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Thursday Thunks

Good Attendance Still Required #ThursdayThunk

Pinging into the email box today was a letter from Nick Gibb MP about the recent High Court judgment involving Jon Platt and the Isle of Wight Council.  Basically Mr Platt argued that despite taking a term time holiday his child’s attendance was still good and consequentially the fine that had been imposed on him was unlawful.  The High Court agreed; Mr Platt’s happy but Mr Gibb is decidedly miffed.

Photo Credit: Gian Luigi Perrella via Flickr cc

Photo Credit: Gian Luigi Perrella via Flickr cc

Satisfactory attendance was defined by the school as 90% and that was a pertinent fact in making the judgement.  With the figure of below 90% being the new persistent absence figure it may be wise for schools to be defining satisfactory attendance at 95% or arguably higher.  Every day lost is a learning opportunity missed.  Whilst people may have more sympathy due to a fortnight missed due to appendicitis rather than a holiday – they are different in terms of one was a choice and the other not – the ten days missed are ten days missed.

We decided some time ago that we weren’t ever going to fine parents who went on term time holidays; it was not how we wanted to build a relationship with them parents that doesn’t mean we go soft.  The graphic below is taken from Christ the King Catholic Academy’s Attendance procedures.  The same is included in the attendance procedures for the other two academies.

Attendance Procedures

Attendance Procedures

All the academies currently have above national average attendance (compared to 2014/15 data in RAISE) and improving.  The Trust employs a Pupil Welfare Officer full time to chase poor attendees and if necessary initiate and see through court proceeding.  We won’t fine parents but we do draw a very clear line; children need to be in school and we in turn need to care for them and teach them well.  There is the necessary opportunity for the Head teachers to use discretion but this tends to be limited to more extreme medical conditions; otherwise it’s up and in and let’s get learning.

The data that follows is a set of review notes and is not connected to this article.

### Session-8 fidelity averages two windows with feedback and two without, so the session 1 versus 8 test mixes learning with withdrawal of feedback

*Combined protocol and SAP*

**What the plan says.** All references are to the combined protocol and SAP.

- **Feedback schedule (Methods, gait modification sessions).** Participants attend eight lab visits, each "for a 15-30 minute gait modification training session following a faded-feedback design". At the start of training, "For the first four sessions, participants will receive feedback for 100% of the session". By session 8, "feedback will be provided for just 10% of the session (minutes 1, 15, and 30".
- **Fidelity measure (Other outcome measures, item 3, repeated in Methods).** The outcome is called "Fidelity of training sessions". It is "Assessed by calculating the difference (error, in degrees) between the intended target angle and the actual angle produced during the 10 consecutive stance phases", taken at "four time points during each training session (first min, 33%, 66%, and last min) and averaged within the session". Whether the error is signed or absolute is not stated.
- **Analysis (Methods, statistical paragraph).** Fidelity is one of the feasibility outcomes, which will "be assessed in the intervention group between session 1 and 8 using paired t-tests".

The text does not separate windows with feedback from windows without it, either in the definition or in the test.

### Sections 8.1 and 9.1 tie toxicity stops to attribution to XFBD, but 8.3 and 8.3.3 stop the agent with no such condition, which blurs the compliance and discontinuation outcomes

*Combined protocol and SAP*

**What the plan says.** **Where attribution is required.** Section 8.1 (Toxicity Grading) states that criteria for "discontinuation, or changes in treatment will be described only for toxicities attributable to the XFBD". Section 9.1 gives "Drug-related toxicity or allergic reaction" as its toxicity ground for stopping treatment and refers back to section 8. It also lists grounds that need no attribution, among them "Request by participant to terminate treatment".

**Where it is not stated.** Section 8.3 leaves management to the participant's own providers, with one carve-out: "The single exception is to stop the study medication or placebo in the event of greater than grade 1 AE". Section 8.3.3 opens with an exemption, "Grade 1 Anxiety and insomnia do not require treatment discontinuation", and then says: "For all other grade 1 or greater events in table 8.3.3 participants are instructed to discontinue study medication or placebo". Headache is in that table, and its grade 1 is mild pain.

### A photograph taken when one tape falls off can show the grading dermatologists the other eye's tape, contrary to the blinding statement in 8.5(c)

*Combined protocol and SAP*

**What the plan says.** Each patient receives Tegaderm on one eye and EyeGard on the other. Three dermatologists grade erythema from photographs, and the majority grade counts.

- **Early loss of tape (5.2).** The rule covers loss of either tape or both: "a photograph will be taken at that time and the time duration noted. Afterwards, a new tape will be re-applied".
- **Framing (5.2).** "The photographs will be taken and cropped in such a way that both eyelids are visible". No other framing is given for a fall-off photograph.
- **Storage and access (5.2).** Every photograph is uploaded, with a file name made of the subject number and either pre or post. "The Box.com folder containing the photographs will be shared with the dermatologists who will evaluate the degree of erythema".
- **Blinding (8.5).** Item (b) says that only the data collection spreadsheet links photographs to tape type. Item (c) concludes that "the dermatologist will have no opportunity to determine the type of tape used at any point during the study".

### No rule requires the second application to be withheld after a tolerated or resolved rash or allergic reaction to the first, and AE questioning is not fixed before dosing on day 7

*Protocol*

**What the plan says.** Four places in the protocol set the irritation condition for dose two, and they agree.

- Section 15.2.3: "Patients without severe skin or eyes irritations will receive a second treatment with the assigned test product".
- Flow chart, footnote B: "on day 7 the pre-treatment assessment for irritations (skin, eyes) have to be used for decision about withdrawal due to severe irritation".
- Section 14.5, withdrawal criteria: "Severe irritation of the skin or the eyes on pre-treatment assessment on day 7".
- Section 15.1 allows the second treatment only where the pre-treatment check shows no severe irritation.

It’s likely that the Department for Education will bring forward new legislation on attendance but don’t expect too much too soon; taking on voting parents requires some careful thought.  The following is taken from the aforementioned letter and gives some advice to schools and local authorities who did use holiday fines as a means to improving attendance:

“We understand that some parents who have already been given penalty notices and have paid the penalty are asking local authorities to withdraw the notices under regulation 8 of the Education (Penalty notices) (England) Regulations 2007 and refund their payments. However, the view of the Department is that the decision in the Isle of Wight case does not require local authorities to do this, and I would expect applications of this kind to be refused in the ordinary course of events.

In the meantime, it remains the case – as set out in the Education (Pupil Registration) (England) Regulations 2006 amended in 2013 – that head teachers continue to have the power to authorise leave of absence, but only in exceptional circumstances.”

#ThursdayThunk is based on something I’ve been thinking about, discussing, working on or has been topical that week.  The thunk is designed to be bite sized and will deliberately be kept short.  It will take one small issue or an aspect of something much bigger.  The intention is for it to be read in two/three minutes as you’re busy running around at the end of the week or relaxing on your day off.

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